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Water Quality

Frequently Asked Questions
 

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Fluoridation Frequently Asked Questions

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In 1974, Congress passed the Safe Drinking Water Act, which authorized the U.S. Environmental Protection Agency (USEPA) to set national drinking water standards. In addition, all public water systems must monitor drinking water quality and notify people about water system contamination.

All drinking water, including bottled water, may reasonably be expected to contain at least small amounts of some contaminants.

The presence of contaminants does not necessarily indicate that water poses a health risk. More information about contaminants and potential health effects can be obtained by calling the USEPA's Safe Drinking Water Hotline (1-800-426-4791).

Water must go though an extensive treatment process before it is considered safe to drink. Also, your drinking water is protected from unsafe levels of chemicals and bacteria by regularly scheduled testing. Drinking water wells are tested weekly, monthly, quarterly, annually or up to once every five years depending on the type of chemical, the vulnerability of the well to nearby potential sources of contamination and historic water quality information. Wells that may have the potential to be contaminated are tested more frequently. Testing intervals are set by the California Department of Health Services. Historically, California standards are more stringent than the federal counterparts.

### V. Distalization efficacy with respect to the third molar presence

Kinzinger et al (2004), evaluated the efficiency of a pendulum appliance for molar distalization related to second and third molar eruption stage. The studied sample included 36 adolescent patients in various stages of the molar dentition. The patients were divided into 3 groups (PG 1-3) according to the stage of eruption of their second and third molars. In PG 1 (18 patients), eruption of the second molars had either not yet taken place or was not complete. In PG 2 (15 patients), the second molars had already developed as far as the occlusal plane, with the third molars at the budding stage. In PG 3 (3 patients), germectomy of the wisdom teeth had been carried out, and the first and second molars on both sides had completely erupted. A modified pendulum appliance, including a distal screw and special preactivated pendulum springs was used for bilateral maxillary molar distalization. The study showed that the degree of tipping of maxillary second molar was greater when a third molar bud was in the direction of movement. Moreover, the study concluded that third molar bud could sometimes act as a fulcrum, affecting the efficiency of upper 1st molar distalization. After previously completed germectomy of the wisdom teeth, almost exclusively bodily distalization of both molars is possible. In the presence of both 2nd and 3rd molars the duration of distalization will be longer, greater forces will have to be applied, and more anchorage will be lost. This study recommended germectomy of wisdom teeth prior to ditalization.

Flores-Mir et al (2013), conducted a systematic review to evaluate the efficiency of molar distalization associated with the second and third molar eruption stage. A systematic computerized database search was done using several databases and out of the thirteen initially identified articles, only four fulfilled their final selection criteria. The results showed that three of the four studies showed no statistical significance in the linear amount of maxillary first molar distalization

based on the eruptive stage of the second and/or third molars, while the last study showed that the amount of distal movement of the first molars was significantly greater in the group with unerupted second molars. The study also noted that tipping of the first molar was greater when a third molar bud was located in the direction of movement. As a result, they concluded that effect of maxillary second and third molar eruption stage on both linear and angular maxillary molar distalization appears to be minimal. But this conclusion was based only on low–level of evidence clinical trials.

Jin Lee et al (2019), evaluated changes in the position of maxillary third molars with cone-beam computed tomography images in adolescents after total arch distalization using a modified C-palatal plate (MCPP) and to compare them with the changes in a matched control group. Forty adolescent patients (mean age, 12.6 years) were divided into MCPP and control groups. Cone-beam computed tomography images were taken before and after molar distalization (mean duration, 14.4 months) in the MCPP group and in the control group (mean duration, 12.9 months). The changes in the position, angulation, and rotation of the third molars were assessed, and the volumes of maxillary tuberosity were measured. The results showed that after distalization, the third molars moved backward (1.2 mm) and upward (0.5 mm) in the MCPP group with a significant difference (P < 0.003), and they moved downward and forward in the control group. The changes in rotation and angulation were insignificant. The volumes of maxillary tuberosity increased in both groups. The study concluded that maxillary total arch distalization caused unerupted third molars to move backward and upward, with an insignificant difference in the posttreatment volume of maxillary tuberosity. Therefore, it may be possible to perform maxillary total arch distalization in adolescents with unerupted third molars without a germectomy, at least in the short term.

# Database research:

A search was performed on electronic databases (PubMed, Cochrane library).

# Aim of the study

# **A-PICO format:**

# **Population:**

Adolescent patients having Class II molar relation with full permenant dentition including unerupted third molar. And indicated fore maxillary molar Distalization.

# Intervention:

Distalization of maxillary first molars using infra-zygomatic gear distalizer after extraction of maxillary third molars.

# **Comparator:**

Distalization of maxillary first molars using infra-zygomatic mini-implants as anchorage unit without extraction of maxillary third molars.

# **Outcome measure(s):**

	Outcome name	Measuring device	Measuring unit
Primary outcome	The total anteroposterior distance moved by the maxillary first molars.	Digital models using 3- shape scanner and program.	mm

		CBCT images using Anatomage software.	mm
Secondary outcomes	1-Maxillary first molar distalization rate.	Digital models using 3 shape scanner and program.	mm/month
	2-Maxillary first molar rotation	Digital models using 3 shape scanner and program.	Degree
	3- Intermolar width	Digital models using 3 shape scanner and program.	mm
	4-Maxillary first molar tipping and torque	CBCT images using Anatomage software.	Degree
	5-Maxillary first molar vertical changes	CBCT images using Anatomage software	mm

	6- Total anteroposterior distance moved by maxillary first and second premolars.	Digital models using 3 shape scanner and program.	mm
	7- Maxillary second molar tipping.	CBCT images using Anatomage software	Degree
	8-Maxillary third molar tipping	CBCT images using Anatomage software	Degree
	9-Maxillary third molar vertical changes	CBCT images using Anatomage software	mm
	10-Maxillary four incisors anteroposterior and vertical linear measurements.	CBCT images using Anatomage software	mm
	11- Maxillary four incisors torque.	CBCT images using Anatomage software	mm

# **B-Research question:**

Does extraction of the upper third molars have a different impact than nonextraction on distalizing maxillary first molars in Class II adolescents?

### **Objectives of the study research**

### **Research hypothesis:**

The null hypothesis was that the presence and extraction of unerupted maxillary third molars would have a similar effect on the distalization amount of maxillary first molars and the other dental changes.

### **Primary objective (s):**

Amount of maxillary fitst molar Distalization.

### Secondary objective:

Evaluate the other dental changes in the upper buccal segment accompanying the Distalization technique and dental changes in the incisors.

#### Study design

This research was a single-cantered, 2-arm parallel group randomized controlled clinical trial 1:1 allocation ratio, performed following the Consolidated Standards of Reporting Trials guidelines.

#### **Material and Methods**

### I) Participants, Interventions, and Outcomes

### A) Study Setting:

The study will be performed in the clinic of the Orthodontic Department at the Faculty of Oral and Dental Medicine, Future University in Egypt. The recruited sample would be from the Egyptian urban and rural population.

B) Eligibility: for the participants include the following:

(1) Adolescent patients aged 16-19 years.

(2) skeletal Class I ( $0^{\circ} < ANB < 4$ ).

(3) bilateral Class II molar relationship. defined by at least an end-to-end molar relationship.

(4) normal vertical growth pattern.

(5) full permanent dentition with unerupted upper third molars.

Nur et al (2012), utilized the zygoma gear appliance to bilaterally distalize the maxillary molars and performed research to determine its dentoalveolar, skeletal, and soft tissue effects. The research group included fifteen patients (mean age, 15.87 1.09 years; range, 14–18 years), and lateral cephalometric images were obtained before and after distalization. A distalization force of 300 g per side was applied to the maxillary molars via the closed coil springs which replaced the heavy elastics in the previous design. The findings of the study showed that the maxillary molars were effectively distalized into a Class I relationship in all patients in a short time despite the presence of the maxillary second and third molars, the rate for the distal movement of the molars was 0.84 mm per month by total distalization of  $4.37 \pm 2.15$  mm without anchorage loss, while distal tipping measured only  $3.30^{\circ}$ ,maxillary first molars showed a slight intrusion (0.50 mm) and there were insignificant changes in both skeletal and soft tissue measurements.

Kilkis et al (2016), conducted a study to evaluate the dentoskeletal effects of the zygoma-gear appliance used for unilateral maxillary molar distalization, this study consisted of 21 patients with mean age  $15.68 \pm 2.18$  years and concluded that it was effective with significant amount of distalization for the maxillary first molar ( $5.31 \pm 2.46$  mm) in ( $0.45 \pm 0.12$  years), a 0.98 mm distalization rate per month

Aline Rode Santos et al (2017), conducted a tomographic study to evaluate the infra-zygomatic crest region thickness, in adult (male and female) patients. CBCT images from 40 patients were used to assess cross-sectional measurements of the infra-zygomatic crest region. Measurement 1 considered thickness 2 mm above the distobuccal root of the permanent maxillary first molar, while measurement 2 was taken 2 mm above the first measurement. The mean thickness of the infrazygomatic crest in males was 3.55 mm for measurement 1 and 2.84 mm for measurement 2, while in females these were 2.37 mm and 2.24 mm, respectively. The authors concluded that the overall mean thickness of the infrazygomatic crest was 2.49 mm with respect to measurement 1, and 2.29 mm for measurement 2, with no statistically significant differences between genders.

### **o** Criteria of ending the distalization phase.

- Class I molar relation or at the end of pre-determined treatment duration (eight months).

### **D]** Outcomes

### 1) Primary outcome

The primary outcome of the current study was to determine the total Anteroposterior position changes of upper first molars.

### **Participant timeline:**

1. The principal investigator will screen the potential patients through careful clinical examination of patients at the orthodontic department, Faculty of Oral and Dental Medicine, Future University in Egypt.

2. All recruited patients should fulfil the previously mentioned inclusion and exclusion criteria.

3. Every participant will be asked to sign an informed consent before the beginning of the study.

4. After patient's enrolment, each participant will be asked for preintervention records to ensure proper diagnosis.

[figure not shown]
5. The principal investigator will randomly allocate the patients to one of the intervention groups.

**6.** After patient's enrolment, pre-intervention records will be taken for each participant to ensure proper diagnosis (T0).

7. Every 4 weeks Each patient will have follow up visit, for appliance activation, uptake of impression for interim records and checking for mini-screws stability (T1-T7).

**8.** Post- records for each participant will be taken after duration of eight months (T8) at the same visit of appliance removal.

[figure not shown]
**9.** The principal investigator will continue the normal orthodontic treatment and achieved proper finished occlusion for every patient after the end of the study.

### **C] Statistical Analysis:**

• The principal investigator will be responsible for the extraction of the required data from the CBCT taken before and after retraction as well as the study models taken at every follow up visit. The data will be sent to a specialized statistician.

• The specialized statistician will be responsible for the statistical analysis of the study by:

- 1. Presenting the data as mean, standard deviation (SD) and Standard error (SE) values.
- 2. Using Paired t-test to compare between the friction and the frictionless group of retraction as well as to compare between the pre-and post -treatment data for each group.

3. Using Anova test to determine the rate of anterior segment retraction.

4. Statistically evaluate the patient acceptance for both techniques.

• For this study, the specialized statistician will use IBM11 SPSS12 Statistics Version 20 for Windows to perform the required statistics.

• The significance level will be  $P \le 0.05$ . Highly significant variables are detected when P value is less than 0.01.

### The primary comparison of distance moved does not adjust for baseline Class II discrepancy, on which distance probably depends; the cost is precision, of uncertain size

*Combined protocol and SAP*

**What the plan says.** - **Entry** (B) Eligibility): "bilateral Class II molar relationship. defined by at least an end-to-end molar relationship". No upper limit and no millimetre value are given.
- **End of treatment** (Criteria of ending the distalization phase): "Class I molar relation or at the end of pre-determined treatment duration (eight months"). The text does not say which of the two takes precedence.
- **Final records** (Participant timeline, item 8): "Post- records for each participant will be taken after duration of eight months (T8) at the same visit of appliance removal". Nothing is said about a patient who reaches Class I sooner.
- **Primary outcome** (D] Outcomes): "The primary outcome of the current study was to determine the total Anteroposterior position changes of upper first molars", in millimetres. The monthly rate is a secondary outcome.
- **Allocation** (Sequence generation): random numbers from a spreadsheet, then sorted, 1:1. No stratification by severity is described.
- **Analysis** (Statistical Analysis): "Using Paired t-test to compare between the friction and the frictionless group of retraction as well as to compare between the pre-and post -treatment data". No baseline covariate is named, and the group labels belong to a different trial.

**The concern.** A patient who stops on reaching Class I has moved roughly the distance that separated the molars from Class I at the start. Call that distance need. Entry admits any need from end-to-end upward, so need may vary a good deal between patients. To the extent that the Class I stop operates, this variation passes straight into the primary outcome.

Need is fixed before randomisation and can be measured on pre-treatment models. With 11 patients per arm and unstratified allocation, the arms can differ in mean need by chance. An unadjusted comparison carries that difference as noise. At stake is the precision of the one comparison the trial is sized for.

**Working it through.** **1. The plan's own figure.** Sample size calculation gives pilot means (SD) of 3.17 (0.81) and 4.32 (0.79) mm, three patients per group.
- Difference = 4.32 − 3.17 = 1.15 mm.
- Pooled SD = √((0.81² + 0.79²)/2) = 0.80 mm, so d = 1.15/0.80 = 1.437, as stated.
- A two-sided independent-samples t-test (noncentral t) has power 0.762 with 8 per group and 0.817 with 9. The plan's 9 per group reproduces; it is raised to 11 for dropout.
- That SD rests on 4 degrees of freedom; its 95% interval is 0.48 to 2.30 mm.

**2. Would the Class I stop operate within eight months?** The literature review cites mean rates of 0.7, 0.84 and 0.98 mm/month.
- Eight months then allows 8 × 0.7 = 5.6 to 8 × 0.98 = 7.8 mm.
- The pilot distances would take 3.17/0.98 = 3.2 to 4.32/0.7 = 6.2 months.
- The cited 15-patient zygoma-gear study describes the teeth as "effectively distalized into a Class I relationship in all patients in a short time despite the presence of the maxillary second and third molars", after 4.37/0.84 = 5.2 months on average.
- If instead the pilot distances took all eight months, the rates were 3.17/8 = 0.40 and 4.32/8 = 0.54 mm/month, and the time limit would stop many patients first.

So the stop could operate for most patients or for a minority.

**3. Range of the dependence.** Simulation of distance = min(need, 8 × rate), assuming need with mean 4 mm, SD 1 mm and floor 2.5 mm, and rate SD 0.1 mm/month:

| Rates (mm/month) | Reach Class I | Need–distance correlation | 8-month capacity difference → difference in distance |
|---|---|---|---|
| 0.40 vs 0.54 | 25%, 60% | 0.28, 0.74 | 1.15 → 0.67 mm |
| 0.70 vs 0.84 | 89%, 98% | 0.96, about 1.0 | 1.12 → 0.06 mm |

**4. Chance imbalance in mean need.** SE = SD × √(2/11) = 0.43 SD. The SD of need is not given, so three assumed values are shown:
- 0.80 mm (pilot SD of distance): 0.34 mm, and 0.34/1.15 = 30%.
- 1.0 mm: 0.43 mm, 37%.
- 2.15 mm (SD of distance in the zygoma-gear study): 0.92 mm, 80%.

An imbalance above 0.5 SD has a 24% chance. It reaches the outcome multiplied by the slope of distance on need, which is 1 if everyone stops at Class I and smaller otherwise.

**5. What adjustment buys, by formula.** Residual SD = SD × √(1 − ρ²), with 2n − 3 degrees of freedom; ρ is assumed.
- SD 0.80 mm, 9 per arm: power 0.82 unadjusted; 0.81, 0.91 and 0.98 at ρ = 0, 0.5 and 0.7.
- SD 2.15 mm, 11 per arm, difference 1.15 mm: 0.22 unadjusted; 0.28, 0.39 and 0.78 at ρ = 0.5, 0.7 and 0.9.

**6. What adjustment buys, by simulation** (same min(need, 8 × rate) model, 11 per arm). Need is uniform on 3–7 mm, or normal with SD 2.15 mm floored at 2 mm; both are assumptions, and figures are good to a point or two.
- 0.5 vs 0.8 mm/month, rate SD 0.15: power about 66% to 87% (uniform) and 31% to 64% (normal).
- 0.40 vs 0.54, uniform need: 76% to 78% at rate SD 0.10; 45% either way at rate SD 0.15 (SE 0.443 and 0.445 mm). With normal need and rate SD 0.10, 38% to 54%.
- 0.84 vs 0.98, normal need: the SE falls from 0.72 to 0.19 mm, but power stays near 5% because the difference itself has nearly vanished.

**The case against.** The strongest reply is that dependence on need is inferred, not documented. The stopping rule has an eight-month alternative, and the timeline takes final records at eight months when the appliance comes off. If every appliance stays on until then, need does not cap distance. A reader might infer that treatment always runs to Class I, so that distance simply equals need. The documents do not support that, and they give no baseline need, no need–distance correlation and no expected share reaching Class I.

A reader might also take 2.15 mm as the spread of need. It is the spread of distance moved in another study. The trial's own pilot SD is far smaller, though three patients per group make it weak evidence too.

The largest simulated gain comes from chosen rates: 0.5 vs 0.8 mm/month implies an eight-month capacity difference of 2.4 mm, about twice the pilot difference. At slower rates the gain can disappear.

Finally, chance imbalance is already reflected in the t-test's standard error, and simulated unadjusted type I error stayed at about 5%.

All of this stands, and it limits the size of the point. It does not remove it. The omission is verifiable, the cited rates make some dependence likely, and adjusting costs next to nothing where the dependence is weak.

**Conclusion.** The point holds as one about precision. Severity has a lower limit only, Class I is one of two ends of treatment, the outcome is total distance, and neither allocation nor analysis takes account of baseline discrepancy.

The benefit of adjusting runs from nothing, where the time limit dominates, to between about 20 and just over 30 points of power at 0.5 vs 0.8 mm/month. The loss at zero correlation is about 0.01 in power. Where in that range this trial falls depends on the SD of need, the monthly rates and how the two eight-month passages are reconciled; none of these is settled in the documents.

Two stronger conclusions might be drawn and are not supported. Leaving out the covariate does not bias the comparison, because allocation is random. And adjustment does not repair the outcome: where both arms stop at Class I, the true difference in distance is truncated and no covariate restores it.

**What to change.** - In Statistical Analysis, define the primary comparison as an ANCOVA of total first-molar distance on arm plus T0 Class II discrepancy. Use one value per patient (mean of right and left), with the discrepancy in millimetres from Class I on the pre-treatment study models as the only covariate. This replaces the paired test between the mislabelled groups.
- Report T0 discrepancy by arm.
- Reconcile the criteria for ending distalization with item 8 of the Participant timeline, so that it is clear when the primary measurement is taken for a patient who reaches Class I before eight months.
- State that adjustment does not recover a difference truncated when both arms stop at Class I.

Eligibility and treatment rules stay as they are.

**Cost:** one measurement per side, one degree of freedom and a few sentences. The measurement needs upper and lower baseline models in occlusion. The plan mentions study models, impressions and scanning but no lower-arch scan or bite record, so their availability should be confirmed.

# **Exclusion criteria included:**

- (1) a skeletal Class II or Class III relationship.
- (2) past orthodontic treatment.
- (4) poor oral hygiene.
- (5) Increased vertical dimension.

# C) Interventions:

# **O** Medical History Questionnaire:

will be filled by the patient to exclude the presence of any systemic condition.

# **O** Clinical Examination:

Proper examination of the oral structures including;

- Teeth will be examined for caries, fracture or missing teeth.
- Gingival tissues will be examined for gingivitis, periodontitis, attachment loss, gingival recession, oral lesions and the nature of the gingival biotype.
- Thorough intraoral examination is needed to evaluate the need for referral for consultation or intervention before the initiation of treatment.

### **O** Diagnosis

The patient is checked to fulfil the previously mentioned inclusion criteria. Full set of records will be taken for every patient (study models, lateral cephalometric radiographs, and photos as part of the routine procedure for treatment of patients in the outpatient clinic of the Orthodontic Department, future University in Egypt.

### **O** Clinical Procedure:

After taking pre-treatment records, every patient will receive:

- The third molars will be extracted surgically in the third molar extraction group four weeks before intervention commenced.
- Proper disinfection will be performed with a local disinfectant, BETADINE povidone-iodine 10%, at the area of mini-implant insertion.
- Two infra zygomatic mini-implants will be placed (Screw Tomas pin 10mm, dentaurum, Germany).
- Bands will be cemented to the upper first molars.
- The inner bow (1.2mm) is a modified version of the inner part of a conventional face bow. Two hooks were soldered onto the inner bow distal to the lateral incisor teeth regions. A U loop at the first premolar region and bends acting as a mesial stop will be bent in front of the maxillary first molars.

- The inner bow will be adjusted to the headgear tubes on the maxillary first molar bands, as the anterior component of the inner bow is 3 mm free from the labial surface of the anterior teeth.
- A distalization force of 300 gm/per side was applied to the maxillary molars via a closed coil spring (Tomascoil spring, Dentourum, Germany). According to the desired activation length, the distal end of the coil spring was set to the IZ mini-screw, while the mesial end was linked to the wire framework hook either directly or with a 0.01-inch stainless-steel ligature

Some people may be more vulnerable to contaminants in drinking water than the general population. Immunocompromised persons such as persons with cancer undergoing chemotherapy, persons who have undergone organ transplants, people with HIV/AIDS or other immune system disorders, some elderly and infants can be particularly at risk from infections. These people should seek advice about drinking water from their health care providers.

The Environmental Protection Agency/Centers for Disease Control sets guidelines on appropriate means to lessen the risk of infection of Cryptosporidium and other microbial contaminants are available from the federal EPA's Safe Drinking WaterHotline (1-800 426-4791). For more information on your household water supply, contact your water provider by calling the telephone number on your water bill.